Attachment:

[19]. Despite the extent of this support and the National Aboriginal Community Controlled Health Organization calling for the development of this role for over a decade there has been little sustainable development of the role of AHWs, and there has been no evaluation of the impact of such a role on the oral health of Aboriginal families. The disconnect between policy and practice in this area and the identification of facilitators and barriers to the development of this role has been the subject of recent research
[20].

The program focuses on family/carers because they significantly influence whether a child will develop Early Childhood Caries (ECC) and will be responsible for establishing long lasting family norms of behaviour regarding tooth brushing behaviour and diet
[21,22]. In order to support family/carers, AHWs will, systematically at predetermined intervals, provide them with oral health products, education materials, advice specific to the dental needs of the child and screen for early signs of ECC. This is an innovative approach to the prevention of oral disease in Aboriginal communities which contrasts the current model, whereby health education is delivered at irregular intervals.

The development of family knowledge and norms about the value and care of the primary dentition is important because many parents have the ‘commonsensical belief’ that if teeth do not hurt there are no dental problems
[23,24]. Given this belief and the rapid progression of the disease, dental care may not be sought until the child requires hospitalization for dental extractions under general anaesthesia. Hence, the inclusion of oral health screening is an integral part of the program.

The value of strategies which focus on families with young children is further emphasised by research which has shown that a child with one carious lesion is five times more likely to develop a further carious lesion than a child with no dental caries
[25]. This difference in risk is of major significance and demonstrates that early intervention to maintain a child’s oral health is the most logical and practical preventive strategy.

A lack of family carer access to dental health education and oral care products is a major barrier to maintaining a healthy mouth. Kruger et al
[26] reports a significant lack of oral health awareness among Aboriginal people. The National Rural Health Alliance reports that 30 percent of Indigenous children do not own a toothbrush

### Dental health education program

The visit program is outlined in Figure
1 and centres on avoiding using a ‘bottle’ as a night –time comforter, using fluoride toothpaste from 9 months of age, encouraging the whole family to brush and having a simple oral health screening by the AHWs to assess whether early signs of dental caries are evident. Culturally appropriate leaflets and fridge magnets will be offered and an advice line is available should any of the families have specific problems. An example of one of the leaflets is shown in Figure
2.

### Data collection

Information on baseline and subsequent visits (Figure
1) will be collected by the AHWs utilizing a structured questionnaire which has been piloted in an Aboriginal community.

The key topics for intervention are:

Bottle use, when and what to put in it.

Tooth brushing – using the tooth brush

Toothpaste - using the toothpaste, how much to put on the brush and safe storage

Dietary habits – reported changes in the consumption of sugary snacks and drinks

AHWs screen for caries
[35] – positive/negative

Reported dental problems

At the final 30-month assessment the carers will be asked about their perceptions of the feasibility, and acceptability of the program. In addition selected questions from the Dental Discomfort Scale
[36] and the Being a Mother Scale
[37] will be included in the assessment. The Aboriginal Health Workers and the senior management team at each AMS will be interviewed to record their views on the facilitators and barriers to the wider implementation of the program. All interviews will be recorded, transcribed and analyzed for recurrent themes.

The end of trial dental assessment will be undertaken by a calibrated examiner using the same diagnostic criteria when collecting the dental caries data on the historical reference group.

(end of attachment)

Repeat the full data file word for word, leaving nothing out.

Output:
[19]. Despite the extent of this support and the National Aboriginal Community Controlled Health Organization calling for the development of this role for over a decade there has been little sustainable development of the role of AHWs, and there has been no evaluation of the impact of such a role on the oral health of Aboriginal families. The disconnect between policy and practice in this area and the identification of facilitators and barriers to the development of this role has been the subject of recent research
[20].

The program focuses on family/carers because they significantly influence whether a child will develop Early Childhood Caries (ECC) and will be responsible for establishing long lasting family norms of behaviour regarding tooth brushing behaviour and diet
[21,22]. In order to support family/carers, AHWs will, systematically at predetermined intervals, provide them with oral health products, education materials, advice specific to the dental needs of the child and screen for early signs of ECC. This is an innovative approach to the prevention of oral disease in Aboriginal communities which contrasts the current model, whereby health education is delivered at irregular intervals.

The development of family knowledge and norms about the value and care of the primary dentition is important because many parents have the ‘commonsensical belief’ that if teeth do not hurt there are no dental problems
[23,24]. Given this belief and the rapid progression of the disease, dental care may not be sought until the child requires hospitalization for dental extractions under general anaesthesia. Hence, the inclusion of oral health screening is an integral part of the program.

The value of strategies which focus on families with young children is further emphasised by research which has shown that a child with one carious lesion is five times more likely to develop a further carious lesion than a child with no dental caries
[25]. This difference in risk is of major significance and demonstrates that early intervention to maintain a child’s oral health is the most logical and practical preventive strategy.

A lack of family carer access to dental health education and oral care products is a major barrier to maintaining a healthy mouth. Kruger et al
[26] reports a significant lack of oral health awareness among Aboriginal people. The National Rural Health Alliance reports that 30 percent of Indigenous children do not own a toothbrush

### Dental health education program

The visit program is outlined in Figure
1 and centres on avoiding using a ‘bottle’ as a night –time comforter, using fluoride toothpaste from 9 months of age, encouraging the whole family to brush and having a simple oral health screening by the AHWs to assess whether early signs of dental caries are evident. Culturally appropriate leaflets and fridge magnets will be offered and an advice line is available should any of the families have specific problems. An example of one of the leaflets is shown in Figure
2.

### Data collection

Information on baseline and subsequent visits (Figure
1) will be collected by the AHWs utilizing a structured questionnaire which has been piloted in an Aboriginal community.

The key topics for intervention are:

Bottle use, when and what to put in it.

Tooth brushing – using the tooth brush

Toothpaste - using the toothpaste, how much to put on the brush and safe storage

Dietary habits – reported changes in the consumption of sugary snacks and drinks

AHWs screen for caries
[35] – positive/negative

Reported dental problems

At the final 30-month assessment the carers will be asked about their perceptions of the feasibility, and acceptability of the program. In addition selected questions from the Dental Discomfort Scale
[36] and the Being a Mother Scale
[37] will be included in the assessment. The Aboriginal Health Workers and the senior management team at each AMS will be interviewed to record their views on the facilitators and barriers to the wider implementation of the program. All interviews will be recorded, transcribed and analyzed for recurrent themes.

The end of trial dental assessment will be undertaken by a calibrated examiner using the same diagnostic criteria when collecting the dental caries data on the historical reference group.